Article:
First COVID vaccine due to arrive in Island Health in new year

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British Columbia health officials have announced that COVID vaccines will start to become available in limited numbers next week at two distribution centres in the Vancouver Coastal and Fraser health regions, with expansion to all regions including Island Health expected by early January.

“As we approach the winter solstice coming up, the longest night of the year, there is light ahead. And that light is shining a little brighter today,” provincial health officer Dr. Bonnie Henry said on Wednesday.

Speaking at a press conference along with Health Minister Adrian Dix and Immunize BC Operations Centre director Dr. Ross Brown, Henry was visibly excited by the news she had to share and the hope for widespread community immunization next spring. The program will start in a small-scale, targeted manner, however, due to vaccine supply limitations.

Henry said the limited doses available next week mean only the highest risk people will be vaccinated, according to a program set out by the National Advisory Committee on Immunization and agreed upon by authorities across Canada. This means frontline health-care workers first and then people living in long-term care facilities.

“We know the lives that are being taken and affected most are seniors and elders in long-term care and assisted living. In addition, we have to protect our strained health-care system so all of us can get the care we need, when we need it,” Henry said.  

While the roll-out will start with just one vaccine approved so far, Canada has purchase orders with seven different manufacturers. Henry said the types of people who can receive the vaccine and number of doses available will continue to increase through the winter. She expects around 380,000 people will be immunized by the end of March.

The province will at first receive just four trays of the vaccine made by Pfizer, which is the first to be approved in Canada, with 975 doses on each tray. Because this vaccine requires constant cooling at temperatures of -70 to -80 degrees Celsius, at first people will have to come to where the vaccine is stored. 

Moderna, whose vaccine is expected to be approved next, has less stringent cooling requirements and can be refrigerated for several days. This will allow health authorities to transport it to communities of need.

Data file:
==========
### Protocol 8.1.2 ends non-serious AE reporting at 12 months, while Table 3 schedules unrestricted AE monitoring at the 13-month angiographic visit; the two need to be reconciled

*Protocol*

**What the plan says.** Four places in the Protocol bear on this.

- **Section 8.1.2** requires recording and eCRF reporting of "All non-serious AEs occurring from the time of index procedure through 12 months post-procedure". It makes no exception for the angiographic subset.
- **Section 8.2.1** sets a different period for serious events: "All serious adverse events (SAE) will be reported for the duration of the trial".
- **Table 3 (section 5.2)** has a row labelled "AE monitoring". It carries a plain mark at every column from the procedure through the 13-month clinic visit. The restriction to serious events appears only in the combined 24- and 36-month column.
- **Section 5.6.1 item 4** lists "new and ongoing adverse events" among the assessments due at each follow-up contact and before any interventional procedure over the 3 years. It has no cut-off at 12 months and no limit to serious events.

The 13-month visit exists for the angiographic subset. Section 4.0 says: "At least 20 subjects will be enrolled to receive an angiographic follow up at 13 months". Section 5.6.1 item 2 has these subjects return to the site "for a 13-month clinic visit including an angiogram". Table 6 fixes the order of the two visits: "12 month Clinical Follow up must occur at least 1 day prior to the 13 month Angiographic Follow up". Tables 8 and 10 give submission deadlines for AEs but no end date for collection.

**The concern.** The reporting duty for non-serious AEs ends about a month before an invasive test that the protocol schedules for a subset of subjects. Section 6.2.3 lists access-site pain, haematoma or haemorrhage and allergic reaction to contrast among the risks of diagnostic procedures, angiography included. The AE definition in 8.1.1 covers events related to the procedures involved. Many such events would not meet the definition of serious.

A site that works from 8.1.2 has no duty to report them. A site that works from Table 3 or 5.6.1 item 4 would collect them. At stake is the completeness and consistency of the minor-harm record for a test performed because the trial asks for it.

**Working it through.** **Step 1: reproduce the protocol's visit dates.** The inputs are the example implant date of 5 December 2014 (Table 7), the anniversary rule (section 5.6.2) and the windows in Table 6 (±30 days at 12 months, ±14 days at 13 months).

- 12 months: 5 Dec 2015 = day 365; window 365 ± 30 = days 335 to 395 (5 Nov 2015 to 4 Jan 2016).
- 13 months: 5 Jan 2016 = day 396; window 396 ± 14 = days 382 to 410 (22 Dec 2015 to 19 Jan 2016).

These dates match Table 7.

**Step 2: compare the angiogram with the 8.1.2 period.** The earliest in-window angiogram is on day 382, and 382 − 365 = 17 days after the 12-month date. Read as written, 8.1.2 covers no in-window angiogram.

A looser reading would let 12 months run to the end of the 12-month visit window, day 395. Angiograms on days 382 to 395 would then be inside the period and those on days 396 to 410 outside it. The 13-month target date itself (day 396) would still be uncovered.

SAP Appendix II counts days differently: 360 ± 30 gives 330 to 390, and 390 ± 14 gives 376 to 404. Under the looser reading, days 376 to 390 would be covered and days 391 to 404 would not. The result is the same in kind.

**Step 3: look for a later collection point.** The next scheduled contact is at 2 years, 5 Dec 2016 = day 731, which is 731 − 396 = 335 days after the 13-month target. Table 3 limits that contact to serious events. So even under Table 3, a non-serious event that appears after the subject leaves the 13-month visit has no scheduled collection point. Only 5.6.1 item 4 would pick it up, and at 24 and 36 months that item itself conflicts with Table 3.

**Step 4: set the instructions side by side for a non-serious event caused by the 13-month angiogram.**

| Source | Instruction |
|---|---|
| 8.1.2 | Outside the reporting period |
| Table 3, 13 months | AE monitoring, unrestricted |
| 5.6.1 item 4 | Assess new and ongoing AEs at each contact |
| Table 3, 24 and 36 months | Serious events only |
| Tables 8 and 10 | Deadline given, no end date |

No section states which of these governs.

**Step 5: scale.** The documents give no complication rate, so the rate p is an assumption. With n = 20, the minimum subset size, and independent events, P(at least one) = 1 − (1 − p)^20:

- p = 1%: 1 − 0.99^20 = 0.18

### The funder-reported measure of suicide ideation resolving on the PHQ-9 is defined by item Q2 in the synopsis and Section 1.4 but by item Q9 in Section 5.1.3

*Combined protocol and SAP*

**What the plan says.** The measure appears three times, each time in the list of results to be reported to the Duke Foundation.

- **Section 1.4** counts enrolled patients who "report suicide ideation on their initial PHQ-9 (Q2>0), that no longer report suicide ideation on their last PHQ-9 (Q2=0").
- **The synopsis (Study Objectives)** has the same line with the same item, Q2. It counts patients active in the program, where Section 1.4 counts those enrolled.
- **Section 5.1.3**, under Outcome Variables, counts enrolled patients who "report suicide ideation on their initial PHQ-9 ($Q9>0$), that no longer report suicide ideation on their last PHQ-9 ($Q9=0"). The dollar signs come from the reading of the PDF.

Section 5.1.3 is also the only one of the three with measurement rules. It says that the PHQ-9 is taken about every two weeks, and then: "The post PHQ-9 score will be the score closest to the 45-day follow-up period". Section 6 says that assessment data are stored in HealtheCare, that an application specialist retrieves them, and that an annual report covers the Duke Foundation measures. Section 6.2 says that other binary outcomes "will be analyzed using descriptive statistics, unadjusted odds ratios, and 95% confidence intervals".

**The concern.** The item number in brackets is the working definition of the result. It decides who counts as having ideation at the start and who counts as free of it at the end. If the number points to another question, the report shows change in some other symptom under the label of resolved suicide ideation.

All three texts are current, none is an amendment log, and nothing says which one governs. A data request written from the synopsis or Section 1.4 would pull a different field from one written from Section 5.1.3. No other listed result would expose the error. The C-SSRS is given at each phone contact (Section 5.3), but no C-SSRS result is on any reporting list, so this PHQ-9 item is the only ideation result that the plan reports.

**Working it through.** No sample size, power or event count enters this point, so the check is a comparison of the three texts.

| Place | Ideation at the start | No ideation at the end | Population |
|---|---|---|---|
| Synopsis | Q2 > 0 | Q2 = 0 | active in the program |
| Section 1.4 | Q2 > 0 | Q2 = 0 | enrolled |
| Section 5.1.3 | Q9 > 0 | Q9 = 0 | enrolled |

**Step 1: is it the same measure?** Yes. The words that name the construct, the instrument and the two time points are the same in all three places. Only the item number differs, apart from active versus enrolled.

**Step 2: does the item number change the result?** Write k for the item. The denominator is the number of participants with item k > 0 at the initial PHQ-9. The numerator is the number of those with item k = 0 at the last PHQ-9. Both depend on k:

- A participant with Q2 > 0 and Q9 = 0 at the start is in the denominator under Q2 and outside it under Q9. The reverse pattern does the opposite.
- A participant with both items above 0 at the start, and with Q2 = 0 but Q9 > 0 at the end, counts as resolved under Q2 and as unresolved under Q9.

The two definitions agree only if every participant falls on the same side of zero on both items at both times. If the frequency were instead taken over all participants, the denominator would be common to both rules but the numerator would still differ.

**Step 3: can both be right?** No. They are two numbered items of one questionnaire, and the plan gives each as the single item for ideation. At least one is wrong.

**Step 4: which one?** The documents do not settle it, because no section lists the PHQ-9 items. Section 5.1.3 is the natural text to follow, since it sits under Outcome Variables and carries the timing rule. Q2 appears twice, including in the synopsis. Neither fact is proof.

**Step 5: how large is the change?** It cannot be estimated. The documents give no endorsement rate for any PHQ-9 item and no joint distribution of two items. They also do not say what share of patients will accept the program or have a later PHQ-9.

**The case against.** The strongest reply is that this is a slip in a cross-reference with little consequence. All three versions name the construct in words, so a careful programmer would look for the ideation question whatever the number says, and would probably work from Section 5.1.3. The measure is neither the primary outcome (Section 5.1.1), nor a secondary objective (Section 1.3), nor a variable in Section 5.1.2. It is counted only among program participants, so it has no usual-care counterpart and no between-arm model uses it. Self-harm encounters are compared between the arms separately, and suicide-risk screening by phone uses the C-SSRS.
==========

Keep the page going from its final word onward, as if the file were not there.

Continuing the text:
Henry said that after Dec. 14 there will be tens of thousands of doses on the way and the province will add an additional seven distribution sites, increasing that to 30 sites in January. The next tier of risk to be vaccinated will include teachers and essential workers in other fields than health, people over the age of 80, remote and vulnerable First Nations communities and people living in high-risk situations for transmission, such as homeless shelters.

“We have enough vaccine that we expect to receive between now and the end of March to cover those key populations. We do expect by the end of March and going into the spring there will be more vaccine products and more of the vaccines available to more rapidly spread out to people in the community,” Henry said.

Pfizer and Moderna both created their products as a new type of messenger RNA vaccine, which use synthetic genetic material. Henry said they have the advantage of being easy to produce in large quantities, but have not been tested on people under age 16, pregnant women, or people with compromised immune systems. The more traditional vaccines that are now in the approval stages will be safe for those people.

Henry said she believes by the end of March or early April, distribution of the vaccine can take place through more traditional means such as pharmacies and public health clinics. 

“Right now we don’t have enough vaccine to slow transmission across the province so our focus is to protect those who are most at risk,” she said.

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